6. Place the bagel on the prepared sheet pan and continue to form the remaining bagels. The dough will probably spring back a bit so you can go back and re-stretch them once you're done forming all the bagels. Cover the pan with plastic wrap and leave at room temperature for 15 minutes then place the pan in the refrigerator overnight.
  7. In the morning, take the pan out of the refrigerator. The bagels should be noticeably fuller. Leave the tray out until the bagels come to room temperature, about 1 - 1 1/2 hours.
  8. Meanwhile, preheat the oven to 450°F. In a large pot combine 1 gallon of water with the sugar and baking soda and bring it to a boil. Reduce the heat to keep the water at a rolling simmer. Set a cooking rack over a clean sheet pan and place it next to the stove.
  9. Lift a bagel off the sheet pan and lower it into the boiling water, top side down. Boil the bagels for 30 seconds on each side. Depending on the size of your pot, you can boil 3-4 bagels at a time. As you remove the boiled bagels from the water, set them on the cooling rack to drain.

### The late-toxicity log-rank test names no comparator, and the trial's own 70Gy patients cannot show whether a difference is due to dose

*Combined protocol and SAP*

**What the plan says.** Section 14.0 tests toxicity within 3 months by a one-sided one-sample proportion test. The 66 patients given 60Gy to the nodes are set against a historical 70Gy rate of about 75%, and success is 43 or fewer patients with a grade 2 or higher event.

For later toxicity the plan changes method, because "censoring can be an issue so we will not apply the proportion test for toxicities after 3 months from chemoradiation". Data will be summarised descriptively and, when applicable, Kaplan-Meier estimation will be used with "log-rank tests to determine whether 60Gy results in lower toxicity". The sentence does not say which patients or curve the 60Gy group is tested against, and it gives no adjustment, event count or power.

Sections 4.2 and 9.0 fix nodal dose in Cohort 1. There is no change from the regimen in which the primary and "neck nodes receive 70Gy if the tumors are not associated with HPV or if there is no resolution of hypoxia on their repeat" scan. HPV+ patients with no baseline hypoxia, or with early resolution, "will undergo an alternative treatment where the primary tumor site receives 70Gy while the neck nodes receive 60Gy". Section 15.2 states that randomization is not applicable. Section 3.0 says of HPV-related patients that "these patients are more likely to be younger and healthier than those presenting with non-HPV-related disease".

10. Line two half-sheet pans with parchment paper or silicone baking mats and generously sprinkle with cornmeal (or flour). Place 6 of the boiled bagels on each sheet pan. You could fit them all on one pan but they may rise enough to stick together as they bake. I like all the sides to be crusty so I leave plenty of room between them.
  11. Brush the bagels with egg white. You can leave the bagels plain or add the topping of your choice. To make "everything" bagels combine a tablespoon each of the seeds & salt with a pinch each of garlic salt and onion powder. Adjust toppings to your taste.
  12. Bake until golden brown, about 20 minutes.


You can use 1 tablespoon molasses plus 1 tablespoon of honey instead of barley syrup.

Did you make this recipe?

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U-77 Miss Wahoo

Tuesday 3rd of May 2022